Kinch, a 32-year-old Red Deer native, was a WHL star with the Calgary Hitmen, was selected by Buffalo in the 1999 NHL entry draft and since 2001 played mostly in the AHL and Europe prior to joining the Gens.
Sheen skated with Kelowna and Kamloops in the WHL and played at the minor pro level until 2009, while Gelech and Wudrick are Kelowna Rockets grads. Wudrick, a 22-year-old, six-foot-four, 214-pound winger, scored 43 goals in 2010-11 and Gelech, 28, had 30 goals in ‘03-04.
Stefanishion, a six-foot-three, 225-pound winger, played five seasons of pro hockey — including 15 games in the AHL — Dunstall has five years of junior A and major junior seasoning and three years of minor pro experience, and Red Deer native Moore, who was with the Rebels in 2006-07, is a former University of Lethbridge Pronghorns captain and Canada West all-star.
Toss in the likes of veteran forwards Curtis Austring, Scott Doucet, Dustin Sproat, Travis Brigley and Tyler Haarstad and returning rearguards Joe Vandermeer, Don Morrison, Jason Lundmark and Brett Thurston, and the Generals are stacked.
“Our depth is probably our biggest strength, from our goalie on out,” said Cote. “We have four lines we can roll and when you’re doing that consistently, not matter what level it is . . . when you’re throwing line after line at a team it’s hard to stay with it for a full 60 minutes. We’re going to continue to do that, for sure.”
Among regular starting netminders, Travis Yonkman posted the CHL’s best numbers this season with a 1.87 goals-against average and .931 save percentage. Jase Weslosky recently joined the Generals as an affiliate and recorded a 1.00 GAA and .964 save percentage in two appearances.
“Travis is solid, plus we have Jase who played with Horse Lake (Chiefs) last year,” said Cote. “We’re happy with where we are in goal and we have a lot of experience on defence. Up front, we have skill, we can work, we have speed and we play physical.”
Neiszner, who won the CHL scoring title with 27 points (14g,13a), wasn’t totally comfortable with the notion of pulling on a Generals jersey last fall.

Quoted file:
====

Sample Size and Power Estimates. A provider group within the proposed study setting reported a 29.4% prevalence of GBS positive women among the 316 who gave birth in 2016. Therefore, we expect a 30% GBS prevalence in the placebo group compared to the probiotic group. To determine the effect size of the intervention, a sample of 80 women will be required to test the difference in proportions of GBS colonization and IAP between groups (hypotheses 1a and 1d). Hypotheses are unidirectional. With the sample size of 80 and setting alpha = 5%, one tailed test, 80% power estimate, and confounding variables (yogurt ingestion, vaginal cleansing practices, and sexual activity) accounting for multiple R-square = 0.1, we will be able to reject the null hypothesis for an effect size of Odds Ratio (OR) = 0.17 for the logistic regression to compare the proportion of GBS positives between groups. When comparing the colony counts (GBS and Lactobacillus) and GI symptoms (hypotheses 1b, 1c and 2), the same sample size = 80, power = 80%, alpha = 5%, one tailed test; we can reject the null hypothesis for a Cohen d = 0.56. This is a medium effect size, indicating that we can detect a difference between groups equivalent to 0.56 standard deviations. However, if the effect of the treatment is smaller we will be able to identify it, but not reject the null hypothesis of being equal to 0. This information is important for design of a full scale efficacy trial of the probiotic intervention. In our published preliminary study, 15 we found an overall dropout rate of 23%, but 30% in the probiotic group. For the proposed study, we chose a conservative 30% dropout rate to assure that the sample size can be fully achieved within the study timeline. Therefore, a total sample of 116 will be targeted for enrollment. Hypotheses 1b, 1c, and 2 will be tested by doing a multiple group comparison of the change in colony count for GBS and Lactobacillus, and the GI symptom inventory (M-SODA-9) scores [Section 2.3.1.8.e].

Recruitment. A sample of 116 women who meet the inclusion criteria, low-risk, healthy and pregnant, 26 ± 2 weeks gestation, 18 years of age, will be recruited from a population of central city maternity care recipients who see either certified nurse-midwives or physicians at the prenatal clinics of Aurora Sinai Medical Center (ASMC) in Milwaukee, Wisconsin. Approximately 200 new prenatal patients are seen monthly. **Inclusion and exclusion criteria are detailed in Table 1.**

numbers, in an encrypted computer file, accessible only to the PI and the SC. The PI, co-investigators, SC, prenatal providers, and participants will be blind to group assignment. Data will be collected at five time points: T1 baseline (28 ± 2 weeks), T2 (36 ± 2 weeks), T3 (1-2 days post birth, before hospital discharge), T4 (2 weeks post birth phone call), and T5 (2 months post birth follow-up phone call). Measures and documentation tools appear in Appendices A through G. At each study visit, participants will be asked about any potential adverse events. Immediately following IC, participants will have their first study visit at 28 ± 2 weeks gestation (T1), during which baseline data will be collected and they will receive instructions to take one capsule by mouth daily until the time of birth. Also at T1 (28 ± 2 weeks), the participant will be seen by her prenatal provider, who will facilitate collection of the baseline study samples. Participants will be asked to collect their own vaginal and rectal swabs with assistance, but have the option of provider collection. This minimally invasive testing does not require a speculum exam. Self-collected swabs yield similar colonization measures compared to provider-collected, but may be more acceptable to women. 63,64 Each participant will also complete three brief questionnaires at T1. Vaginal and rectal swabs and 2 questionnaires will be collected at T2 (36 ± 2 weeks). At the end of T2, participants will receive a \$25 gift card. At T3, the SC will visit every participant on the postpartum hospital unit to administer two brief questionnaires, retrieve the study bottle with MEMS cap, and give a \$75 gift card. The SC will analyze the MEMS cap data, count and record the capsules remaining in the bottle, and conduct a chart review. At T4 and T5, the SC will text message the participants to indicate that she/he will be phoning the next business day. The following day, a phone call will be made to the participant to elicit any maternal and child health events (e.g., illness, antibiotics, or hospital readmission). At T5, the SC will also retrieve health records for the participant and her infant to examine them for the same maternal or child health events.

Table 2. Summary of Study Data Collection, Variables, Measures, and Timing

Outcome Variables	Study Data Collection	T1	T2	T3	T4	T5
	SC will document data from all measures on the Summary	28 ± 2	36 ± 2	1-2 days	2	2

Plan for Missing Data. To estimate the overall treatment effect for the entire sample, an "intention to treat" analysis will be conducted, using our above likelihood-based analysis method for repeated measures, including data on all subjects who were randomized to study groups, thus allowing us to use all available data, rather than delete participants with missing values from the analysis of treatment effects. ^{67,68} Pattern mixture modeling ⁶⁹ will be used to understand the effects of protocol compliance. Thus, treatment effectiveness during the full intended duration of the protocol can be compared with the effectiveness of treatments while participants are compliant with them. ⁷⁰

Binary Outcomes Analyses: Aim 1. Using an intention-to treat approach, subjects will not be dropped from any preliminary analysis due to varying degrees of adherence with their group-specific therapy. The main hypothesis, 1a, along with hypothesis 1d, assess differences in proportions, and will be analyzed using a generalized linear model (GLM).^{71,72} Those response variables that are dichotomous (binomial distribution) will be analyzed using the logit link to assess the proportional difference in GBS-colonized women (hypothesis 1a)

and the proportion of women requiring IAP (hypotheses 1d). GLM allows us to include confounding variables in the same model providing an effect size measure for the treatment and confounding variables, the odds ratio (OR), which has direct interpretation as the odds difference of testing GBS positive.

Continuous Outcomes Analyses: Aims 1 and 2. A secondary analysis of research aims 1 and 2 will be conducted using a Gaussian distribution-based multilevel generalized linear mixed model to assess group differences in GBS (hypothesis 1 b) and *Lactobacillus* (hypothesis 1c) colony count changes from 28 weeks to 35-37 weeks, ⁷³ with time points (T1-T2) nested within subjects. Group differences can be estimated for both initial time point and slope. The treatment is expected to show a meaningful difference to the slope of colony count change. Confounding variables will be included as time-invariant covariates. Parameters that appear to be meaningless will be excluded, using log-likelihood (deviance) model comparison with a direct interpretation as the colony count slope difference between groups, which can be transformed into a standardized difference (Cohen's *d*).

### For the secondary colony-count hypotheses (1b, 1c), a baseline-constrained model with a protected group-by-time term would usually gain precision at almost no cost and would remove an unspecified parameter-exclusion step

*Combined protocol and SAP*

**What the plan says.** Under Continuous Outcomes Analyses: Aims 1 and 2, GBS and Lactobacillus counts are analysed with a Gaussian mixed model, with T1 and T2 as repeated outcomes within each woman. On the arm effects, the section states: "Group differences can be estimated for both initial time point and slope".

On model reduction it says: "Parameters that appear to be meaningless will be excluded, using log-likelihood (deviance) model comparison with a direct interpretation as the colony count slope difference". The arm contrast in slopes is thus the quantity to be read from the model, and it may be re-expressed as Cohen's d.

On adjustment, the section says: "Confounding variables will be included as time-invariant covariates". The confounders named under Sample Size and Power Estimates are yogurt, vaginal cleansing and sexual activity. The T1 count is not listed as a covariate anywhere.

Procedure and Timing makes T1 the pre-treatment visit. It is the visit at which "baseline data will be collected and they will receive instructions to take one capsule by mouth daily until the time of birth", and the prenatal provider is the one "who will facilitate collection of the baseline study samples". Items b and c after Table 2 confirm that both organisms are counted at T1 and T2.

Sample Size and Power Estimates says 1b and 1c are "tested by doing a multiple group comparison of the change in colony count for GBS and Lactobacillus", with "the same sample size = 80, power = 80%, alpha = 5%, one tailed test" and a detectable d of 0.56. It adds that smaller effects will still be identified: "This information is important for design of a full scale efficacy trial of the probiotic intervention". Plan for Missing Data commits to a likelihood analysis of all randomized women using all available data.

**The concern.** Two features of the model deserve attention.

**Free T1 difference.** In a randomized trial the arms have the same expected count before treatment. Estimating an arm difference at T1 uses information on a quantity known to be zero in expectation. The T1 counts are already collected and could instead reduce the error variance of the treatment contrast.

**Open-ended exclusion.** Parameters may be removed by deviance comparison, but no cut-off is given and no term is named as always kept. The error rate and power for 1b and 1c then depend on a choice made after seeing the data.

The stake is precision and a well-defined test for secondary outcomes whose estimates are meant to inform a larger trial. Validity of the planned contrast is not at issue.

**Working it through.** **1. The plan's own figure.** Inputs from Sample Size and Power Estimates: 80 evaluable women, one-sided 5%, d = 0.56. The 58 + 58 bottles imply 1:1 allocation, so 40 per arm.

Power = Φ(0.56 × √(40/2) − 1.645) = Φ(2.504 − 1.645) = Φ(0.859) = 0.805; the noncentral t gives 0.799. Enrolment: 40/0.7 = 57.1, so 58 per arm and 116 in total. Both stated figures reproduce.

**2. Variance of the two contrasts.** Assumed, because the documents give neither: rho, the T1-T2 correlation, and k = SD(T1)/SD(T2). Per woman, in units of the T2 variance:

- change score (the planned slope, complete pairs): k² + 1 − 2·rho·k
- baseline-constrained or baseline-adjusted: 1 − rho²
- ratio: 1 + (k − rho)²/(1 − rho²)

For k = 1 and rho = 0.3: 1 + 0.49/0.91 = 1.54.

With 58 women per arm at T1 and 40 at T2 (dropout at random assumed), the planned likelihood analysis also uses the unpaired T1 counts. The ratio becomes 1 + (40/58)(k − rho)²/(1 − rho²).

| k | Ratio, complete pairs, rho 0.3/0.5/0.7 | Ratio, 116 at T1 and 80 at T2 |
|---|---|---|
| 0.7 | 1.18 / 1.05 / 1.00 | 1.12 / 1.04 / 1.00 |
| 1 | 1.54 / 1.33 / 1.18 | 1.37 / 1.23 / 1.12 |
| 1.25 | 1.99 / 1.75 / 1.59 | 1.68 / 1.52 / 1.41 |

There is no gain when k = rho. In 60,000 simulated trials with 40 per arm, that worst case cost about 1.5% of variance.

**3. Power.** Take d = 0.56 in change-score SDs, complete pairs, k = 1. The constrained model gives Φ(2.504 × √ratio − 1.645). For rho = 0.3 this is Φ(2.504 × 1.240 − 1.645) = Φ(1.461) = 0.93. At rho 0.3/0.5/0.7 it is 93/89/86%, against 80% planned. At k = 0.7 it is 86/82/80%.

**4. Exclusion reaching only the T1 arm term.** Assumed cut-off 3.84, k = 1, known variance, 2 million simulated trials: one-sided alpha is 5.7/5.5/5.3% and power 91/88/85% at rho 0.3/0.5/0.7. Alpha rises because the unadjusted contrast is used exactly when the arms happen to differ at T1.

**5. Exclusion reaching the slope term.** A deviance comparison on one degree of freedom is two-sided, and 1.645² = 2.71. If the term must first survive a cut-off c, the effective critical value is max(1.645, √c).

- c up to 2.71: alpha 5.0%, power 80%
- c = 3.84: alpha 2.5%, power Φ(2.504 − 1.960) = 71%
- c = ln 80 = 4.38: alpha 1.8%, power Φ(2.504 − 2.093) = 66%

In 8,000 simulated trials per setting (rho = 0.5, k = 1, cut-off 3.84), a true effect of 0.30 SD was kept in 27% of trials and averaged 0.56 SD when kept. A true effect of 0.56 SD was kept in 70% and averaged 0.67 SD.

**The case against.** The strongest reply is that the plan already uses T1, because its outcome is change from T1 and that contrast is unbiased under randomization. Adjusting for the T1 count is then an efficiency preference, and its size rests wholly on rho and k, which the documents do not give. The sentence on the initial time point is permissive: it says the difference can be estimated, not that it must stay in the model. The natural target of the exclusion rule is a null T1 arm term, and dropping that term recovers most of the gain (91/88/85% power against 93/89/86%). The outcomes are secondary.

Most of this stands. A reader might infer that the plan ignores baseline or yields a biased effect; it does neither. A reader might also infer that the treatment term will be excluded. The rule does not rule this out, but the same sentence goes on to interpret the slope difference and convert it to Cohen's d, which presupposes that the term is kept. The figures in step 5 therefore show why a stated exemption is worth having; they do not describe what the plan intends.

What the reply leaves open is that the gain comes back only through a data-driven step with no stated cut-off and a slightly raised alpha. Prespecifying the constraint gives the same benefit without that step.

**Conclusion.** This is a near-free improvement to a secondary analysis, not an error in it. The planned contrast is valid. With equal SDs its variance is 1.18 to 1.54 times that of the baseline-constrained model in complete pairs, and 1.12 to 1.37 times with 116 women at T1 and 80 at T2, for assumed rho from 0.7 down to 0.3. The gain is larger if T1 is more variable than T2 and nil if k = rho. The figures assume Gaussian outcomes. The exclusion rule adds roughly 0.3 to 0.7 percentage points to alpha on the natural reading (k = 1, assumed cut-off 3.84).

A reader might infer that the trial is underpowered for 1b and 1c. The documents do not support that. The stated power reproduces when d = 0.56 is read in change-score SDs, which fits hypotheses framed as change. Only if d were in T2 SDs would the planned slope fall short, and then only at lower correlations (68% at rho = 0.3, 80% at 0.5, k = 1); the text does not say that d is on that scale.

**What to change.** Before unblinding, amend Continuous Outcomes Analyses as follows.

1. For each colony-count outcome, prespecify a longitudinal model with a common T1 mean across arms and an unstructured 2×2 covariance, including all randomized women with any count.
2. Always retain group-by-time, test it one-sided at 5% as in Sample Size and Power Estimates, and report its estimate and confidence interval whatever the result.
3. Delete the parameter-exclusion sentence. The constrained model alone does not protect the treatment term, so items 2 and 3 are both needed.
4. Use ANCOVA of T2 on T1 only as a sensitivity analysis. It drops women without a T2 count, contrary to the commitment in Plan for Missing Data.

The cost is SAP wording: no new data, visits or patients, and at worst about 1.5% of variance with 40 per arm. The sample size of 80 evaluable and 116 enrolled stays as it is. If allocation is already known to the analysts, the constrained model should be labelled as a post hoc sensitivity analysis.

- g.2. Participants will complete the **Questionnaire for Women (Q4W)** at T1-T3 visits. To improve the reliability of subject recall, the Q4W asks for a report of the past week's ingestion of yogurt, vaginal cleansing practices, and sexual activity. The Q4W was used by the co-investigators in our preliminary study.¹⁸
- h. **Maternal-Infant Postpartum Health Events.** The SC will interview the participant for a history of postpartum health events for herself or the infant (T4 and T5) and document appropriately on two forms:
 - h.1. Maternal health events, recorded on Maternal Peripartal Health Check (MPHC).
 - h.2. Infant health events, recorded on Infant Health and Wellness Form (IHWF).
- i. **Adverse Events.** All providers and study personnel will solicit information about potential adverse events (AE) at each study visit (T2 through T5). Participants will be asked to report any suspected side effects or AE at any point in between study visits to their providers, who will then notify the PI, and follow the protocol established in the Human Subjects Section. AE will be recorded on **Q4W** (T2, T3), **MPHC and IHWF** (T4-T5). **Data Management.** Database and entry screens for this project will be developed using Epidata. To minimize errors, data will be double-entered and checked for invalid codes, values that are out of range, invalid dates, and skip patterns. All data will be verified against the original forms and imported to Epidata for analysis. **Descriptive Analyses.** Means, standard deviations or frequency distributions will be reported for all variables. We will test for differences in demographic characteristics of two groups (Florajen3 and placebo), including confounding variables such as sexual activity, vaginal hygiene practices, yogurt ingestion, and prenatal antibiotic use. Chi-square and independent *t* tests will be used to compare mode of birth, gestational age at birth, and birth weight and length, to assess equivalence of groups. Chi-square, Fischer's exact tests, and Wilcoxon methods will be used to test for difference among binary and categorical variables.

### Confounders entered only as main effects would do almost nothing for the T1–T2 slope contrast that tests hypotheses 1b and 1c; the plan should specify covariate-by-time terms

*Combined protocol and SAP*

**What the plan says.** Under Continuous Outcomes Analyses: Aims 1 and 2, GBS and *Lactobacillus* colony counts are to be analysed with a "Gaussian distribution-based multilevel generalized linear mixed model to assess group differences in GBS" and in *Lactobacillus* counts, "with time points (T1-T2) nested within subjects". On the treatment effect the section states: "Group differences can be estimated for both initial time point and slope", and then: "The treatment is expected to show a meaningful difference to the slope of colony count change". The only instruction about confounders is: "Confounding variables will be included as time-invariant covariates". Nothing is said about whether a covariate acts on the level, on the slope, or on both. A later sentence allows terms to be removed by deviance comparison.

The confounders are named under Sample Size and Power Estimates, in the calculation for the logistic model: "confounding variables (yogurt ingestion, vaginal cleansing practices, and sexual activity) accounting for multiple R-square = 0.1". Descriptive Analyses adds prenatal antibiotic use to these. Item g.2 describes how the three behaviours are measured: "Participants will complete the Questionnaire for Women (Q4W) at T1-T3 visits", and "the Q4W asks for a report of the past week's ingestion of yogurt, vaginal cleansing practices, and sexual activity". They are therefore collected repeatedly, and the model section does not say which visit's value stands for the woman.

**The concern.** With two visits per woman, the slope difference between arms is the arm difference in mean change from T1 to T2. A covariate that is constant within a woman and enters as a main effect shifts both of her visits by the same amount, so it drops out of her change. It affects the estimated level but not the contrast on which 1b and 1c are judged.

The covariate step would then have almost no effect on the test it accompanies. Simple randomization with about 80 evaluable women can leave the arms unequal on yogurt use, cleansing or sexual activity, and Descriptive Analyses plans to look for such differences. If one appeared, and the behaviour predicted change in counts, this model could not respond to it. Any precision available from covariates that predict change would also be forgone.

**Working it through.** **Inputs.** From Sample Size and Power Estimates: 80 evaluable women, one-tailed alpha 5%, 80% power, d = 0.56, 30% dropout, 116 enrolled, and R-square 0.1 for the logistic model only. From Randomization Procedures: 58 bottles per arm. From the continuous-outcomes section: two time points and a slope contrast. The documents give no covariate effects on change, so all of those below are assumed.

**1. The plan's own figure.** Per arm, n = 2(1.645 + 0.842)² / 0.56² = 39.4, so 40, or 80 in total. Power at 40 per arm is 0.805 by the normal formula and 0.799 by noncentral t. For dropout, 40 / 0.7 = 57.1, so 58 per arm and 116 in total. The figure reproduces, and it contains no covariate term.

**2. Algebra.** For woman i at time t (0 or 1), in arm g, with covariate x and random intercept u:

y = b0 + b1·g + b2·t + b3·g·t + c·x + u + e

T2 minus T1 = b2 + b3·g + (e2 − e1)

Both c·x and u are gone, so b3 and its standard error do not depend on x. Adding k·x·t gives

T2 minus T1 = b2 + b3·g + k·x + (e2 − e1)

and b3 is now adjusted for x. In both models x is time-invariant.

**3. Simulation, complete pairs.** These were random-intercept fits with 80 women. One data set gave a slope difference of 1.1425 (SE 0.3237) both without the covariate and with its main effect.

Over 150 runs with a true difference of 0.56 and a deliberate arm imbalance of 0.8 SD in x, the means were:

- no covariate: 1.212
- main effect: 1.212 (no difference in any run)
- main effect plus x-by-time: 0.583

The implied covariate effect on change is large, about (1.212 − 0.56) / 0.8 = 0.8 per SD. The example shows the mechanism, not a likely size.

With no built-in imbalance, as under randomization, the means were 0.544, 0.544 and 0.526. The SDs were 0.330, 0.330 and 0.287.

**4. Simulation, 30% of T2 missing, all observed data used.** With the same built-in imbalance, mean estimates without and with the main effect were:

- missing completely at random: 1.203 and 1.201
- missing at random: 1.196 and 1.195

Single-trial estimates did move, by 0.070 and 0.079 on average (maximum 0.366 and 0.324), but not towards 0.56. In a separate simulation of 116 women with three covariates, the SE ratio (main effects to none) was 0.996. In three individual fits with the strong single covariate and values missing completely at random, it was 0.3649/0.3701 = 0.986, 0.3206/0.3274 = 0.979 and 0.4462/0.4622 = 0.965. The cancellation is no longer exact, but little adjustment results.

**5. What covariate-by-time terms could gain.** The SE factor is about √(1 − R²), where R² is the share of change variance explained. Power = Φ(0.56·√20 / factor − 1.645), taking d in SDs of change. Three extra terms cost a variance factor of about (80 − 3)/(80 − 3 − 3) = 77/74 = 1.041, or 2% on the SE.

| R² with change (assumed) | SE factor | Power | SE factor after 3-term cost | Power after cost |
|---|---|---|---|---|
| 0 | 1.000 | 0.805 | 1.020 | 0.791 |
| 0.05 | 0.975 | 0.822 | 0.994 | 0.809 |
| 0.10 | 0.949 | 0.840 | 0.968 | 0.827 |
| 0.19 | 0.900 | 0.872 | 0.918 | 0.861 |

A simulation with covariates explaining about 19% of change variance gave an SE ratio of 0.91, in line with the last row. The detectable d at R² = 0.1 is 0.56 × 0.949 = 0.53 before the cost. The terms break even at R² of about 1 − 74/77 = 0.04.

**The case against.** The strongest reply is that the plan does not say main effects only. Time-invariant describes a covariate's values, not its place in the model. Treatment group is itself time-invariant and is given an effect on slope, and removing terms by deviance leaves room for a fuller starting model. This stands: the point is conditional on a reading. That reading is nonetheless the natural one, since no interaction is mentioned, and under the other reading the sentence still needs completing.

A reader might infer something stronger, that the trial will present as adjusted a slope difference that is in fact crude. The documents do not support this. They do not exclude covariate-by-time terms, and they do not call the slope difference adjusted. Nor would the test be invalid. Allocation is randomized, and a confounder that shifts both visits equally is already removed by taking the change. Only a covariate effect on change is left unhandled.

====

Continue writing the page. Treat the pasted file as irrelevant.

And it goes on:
“I didn’t know what to expect, getting back into it after two years off,” said the 28-year-old, who played four seasons with the Red Deer Rebels, skated in the ECHL, AHL and in France for a total of five years and then served as a Rebels assistant coach for two winters.
“But it’s been awesome. We have a great group of guys here and it’s been a lot of fun.”
As Neiszner noted, the Generals didn’t miss a beat all winter despite adding a player here, a player there.
“We’ve added some pieces during the year but I think they’ve complemented everyone well,” he said. “That’s a big part of our success — that we have a group that complements each other. Look through our lineup and anyone can play in any situation.”
Capturing the CHL scoring crown was satisfying, Neiszner admitted, but nothing would top winning an Allan Cup.
“It (scoring title) is nice but at the end of the day our record as a team is the most important thing,” he said. “We had a great regular season and now we have to build off that.
“We’ve built towards the Allan Cup throughout the year. We’re no different than any other team in that we want to get better every night.”
Robertson was a member of the 2009 Allan Cup champion Generals and feels that the current edition might be superior to any of the Bentley teams before or since in at least one department.
“My overall take is that the character we have in the room is second to none,” said the team captain. “That speaks volumes about Jeff (McInnis) doing his homework and bringing in guys who don’t just want to be here, but they want to win and they want to contribute. They’re willing to do whatever they’re asked to do.
“Senior hockey has come a long way. I remember when playing senior hockey was more of a right than a priviledge. Now it’s a priviledge, not a right.”